b) Empathy curves can change over time for an individual, and finding what else is different about individuals who undergo change (neuroanatomically, psychologically) may be informative. For example, in psychiatry, there is the concept of the "burned out" antisocial, the person who commits vicious crimes indicating low empathy when he (usually he and not she) is younger. Then after about age 40, the same person is much less likely to commit further violent crimes. My speculation is that these people are not burned out but rater finally "grown in", i.e. their orbitofrontal cortex has finally produced enough synapses to affect their behavior, in the same way that ADHD symptoms often fade into and through adulthood as the cortex matures (again, in more often in males.) Many of us can think of anecdotal examples of a male who in his youth was a hell-raiser only concerned with himself, then transforms into a devoted family man - but he still has a very steep empathy curve that drops off once you move outside the family. (That guy who dotes on his daughter but was in a biker gang when he was younger? He might actually be a very good father - but he still doesn't have much concern about anyone's pain but that of his wife and kids, and if you're past his steep sigmoidal drop-off, you definitely don't want to test that.)
I've looked for evidence of differing oxytocin levels or even ADH/vasopressin (or receptor mutations) in the literature about psychopaths and antisocial PD. If you accept crime as a proxy for low empathy, there's a small literature on testosterone's role, but it's not nearly as clear as you would think. For one thing, there's actually a meta-analysis undermines the argument that testosterone is behind the pattern in crime spike and then decrease after early adulthood (Archer et al 2001), and Ulmer and Steffensmeier (2014) point out that though testosterone does not drop precipitously after adolescence and very early adulthood, crime typically does. There is a vague signal about aggression dropping as testosterone declines with age (including in women - Dabbs and Harbison 1997) but neither this nor any of the previous studies track testosterone and crime in the same individuals, which would be most informative. Overall the research on decreasing crime is scant - it seems once these people stop committing crimes, we're less interested in studying them.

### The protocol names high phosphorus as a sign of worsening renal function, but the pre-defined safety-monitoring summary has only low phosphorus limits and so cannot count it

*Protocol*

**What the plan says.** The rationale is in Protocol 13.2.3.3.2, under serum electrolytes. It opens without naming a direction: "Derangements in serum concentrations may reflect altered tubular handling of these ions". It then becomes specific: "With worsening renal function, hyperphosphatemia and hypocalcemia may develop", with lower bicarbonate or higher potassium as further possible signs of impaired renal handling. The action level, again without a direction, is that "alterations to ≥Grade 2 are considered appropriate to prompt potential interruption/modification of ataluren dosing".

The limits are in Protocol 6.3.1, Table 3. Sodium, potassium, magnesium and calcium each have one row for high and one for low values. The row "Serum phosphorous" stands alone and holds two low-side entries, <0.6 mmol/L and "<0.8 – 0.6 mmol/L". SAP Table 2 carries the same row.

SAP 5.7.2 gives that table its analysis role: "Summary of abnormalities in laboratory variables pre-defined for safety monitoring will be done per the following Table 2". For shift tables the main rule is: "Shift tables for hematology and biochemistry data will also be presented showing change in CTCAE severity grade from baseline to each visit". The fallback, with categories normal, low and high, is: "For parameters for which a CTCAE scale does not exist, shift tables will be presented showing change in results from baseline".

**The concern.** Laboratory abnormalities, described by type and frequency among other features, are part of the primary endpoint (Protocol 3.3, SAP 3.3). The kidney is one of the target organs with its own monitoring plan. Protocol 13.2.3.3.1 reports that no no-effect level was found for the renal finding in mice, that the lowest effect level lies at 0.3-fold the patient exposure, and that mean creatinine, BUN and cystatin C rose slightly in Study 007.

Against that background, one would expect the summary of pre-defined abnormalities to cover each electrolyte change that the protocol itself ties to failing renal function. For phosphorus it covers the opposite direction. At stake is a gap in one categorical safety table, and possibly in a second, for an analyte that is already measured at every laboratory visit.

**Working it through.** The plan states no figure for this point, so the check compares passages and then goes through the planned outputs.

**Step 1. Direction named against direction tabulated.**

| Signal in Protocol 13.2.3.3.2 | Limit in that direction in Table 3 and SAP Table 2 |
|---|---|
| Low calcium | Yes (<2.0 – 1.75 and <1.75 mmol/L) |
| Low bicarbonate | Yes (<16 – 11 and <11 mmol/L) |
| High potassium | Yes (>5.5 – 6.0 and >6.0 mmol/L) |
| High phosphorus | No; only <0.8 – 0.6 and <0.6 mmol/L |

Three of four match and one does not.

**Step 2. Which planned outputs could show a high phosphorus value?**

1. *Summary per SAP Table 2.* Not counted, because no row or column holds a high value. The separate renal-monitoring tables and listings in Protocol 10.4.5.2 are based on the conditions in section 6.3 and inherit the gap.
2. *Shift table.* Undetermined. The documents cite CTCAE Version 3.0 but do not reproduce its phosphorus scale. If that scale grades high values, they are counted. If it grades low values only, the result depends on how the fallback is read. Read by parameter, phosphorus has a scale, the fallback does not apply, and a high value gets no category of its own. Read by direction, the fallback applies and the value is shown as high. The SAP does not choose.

Archer J, Graham-Kevan N, Davies M. Testosterone and aggression: A reanalysis of Book, Starzyk, and Quinsey's (2001) study. Aggression and Violent Behavior. Volume 10, Issue 2, January–February 2005, Pages 241-261
Ulmer JT, Steffensmeier D. The age and crime relationship: Social variation, social explanations. In The Nurture Versus Biosocial Debate in Criminology: On the Origins of Criminal Behavior and Criminality (pp. 377-396). SAGE Publications Inc.. 2014.
Dabbs JM Jr, Hargrove MF. Age, testosterone, and behavior among female prison inmates. Psychosom Med. 1997 Sep-Oct;59(5):477-80.